Tag Archives: COVID-19

More Covid-19 Claims: Third Fridays Podcast

We live in a COVID-19 quarantine world now, so host Christian Sison is taking a “business as usual” approach with the second iteration of the Third Fridays podcast using remote appearances from guests. This month, Jeremy Janis and Adam Lowenstein discuss their recent litigation wins at the Appellate Division level. With practical advice to use in an impractical world, Christian can’t help but call foul on a new Board Panel Decision refuting the need for work search during the quarantine restrictions. discuss practical aspects of defending COVID-19 claims before the Workers’ Compensation Board in New York.

Continue reading More Covid-19 Claims: Third Fridays Podcast

Coronavirus and New Jersey Workers’ Compensation: A Practical Guide

TLDR

Most coronavirus claims will not be compensable under New Jersey’s Workers’ Compensation Act. While infection or illness caused by workplace exposure can be found compensable the petitioner must show either (a) a specific incident causing the infection or illness or (b) exposure to “peculiar” conditions unique to the employment which resulted in the illness. Simply working with an infected co-employee or being exposed to the general public will generally not satisfy the “peculiar” requirement.  The only exception to this general rule against compensability is that for first responders, mere “potential exposure” triggers a presumption of compensability. Medical treatment is required for compensable cases and would include testing; however pre-injury testing and prophylactic measures such as quarantine are not considered “medical treatment” in New Jersey.

Part I. How Traumatic/Specific Incident Claims Will be Handled: Nearly All Will Be Denied

§1.01   Comparing Traumatic Injury Claims to Occupational Disease Claims

Generally, the concept of what is a “traumatic injury” is simple: an unexpected accident or incident which injures an employee. The petitioner bears the burden of demonstrating a specific incident caused illness or infection.

§1.02   Standard of Proof for Entitlement to Medical and Wage-Replacement Benefits in Accidental Traumatic Injuries

N.J.S.A. 34:15-7 provides in part:

(C)ompensation for personal injuries to, or for the death of, such employee by accident arising out of and in the course of employment shall be made by the employer.

That compensation will be paid for an injury either partial in character or total which is permanent.

A petitioner must prove legal causation (the injury is work-connected) and direct medical causation (the injury is a physical or emotional consequence of work exposure). To be compensable, the claimant must show a direct link from a specific exposure to the resulting condition. For example, a “needlestick” incident which occurred during the course of employment, where the exposure to the patient’s blood or bodily fluids directly led to the contracture of the disease or illness.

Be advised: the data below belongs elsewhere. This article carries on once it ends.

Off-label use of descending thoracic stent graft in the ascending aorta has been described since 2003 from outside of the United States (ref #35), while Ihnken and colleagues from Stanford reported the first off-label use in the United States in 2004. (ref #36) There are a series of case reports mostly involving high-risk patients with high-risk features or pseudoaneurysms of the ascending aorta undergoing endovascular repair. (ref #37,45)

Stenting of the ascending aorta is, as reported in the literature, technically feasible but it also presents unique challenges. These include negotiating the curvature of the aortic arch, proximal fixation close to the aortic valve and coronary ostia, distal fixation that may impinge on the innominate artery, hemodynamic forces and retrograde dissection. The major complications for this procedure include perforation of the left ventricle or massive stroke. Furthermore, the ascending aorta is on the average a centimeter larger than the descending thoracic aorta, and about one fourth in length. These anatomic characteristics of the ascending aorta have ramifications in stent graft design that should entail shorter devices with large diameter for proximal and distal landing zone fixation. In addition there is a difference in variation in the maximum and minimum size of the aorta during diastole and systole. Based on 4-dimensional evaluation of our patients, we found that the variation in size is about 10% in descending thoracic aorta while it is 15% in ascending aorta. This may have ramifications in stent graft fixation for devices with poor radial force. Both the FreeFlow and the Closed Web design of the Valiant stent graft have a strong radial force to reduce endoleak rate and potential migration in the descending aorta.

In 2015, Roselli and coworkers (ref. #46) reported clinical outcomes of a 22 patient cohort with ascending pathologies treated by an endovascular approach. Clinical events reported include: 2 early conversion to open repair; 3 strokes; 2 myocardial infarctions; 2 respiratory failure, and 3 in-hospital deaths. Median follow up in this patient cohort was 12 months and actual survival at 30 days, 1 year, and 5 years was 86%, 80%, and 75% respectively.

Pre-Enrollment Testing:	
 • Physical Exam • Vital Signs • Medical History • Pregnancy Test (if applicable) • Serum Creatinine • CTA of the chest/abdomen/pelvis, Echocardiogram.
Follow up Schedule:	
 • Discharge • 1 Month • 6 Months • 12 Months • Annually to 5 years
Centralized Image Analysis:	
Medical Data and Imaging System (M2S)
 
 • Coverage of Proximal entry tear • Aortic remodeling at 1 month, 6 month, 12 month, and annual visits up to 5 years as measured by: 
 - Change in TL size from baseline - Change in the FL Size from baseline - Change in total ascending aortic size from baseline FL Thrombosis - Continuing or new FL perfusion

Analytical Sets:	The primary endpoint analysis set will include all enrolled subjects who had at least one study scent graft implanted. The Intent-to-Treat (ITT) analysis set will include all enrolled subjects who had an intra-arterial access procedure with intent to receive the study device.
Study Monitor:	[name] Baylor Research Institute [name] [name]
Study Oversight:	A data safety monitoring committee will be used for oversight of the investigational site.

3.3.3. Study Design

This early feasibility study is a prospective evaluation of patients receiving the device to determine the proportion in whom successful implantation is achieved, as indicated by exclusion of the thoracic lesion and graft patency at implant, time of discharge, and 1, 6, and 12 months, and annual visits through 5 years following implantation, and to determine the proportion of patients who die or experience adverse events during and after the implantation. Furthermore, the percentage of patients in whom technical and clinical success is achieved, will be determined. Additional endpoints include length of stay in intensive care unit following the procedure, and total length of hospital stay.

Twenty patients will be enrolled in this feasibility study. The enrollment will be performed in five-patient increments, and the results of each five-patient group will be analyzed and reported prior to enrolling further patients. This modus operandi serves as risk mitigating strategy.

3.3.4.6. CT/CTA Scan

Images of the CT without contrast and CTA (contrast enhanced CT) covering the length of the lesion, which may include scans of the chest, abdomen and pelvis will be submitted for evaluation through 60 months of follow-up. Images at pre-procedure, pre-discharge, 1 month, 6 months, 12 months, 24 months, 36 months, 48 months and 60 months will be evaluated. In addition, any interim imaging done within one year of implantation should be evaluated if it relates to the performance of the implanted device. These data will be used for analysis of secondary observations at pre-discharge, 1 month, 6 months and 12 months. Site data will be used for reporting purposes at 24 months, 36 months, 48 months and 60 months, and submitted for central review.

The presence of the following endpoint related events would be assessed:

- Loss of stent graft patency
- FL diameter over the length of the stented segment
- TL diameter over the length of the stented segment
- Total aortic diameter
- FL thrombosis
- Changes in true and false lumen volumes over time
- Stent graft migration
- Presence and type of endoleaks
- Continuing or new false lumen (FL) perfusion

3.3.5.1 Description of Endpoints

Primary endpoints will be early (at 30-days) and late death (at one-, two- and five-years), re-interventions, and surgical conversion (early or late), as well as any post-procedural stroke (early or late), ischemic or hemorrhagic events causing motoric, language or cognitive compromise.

§1.03   The Standard of Proof for Permanent Disability Benefits in an Accidental Traumatic Claim

This is the prime legal/factual issue to be established, negotiated, challenged, and litigated in a workers’ compensation case. In traumatic injuries, where the petitioner alleges permanent disability resulting from a specific accident, often the only avenue of defense is to challenge the “nature and extent” of permanent disability. To do so vigorously, the factual/medical investigations discussed above must be conducted. Then, the legal standards for degree of permanency can be applied.

Permanent partial disability is defined at N.J.S.A. 34:15-36 as “a permanent impairment caused by a compensable accident or compensable occupational disease, based upon demonstrable objective medical evidence, which restricts the function of the body or of its members or organs.”

As set forth at length above, in Perez v. Pantasote, Inc., the Supreme Court states that:

In summary, then, the employee must first prove by demonstrable objective medical evidence a disability that restricts the function of his body or its members or organs. Second, he must establish either that he has suffered a lessening to a material degree of his working ability or that his disability otherwise is significant and not simply the result of a minor injury. The burden of proving both of these elements rests with the petitioner.[1]

The Supreme Court wants petitioners to present objective medical evidence to establish that a permanent disability exists. What does this mean? What tests meet this burden? The Supreme Court has found that range of motion test results are generally subjective and alone will not satisfy the requirements of “demonstrable objective medical evidence.”[2] There is no numerical threshold to measure “minor injuries.” If there has not been an appreciable impairment of the employee’s ability to work, we may look to a second criterion, whether there has been a disability, in the broader sense of impairment, in carrying on the “ordinary pursuits of life.”